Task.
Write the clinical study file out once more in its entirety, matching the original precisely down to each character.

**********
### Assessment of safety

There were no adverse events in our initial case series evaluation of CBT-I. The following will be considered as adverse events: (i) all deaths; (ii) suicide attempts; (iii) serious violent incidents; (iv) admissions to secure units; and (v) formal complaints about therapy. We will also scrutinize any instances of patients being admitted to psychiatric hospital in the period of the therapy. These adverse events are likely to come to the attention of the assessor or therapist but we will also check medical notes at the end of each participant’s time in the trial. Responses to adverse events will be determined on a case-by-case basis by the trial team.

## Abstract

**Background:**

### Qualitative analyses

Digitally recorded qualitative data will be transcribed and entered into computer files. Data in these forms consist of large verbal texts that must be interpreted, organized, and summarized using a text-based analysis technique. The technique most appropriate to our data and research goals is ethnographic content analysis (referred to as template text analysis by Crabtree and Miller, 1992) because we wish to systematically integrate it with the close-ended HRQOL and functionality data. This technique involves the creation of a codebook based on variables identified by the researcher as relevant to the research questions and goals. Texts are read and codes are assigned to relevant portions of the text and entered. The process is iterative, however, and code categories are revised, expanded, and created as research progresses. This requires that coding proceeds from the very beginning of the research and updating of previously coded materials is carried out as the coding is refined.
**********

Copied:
### Assessment of safety

There were no adverse events in our initial case series evaluation of CBT-I. The following will be considered as adverse events: (i) all deaths; (ii) suicide attempts; (iii) serious violent incidents; (iv) admissions to secure units; and (v) formal complaints about therapy. We will also scrutinize any instances of patients being admitted to psychiatric hospital in the period of the therapy. These adverse events are likely to come to the attention of the assessor or therapist but we will also check medical notes at the end of each participant’s time in the trial. Responses to adverse events will be determined on a case-by-case basis by the trial team.

## Abstract

**Background:**

### Qualitative analyses

Digitally recorded qualitative data will be transcribed and entered into computer files. Data in these forms consist of large verbal texts that must be interpreted, organized, and summarized using a text-based analysis technique. The technique most appropriate to our data and research goals is ethnographic content analysis (referred to as template text analysis by Crabtree and Miller, 1992) because we wish to systematically integrate it with the close-ended HRQOL and functionality data. This technique involves the creation of a codebook based on variables identified by the researcher as relevant to the research questions and goals. Texts are read and codes are assigned to relevant portions of the text and entered. The process is iterative, however, and code categories are revised, expanded, and created as research progresses. This requires that coding proceeds from the very beginning of the research and updating of previously coded materials is carried out as the coding is refined.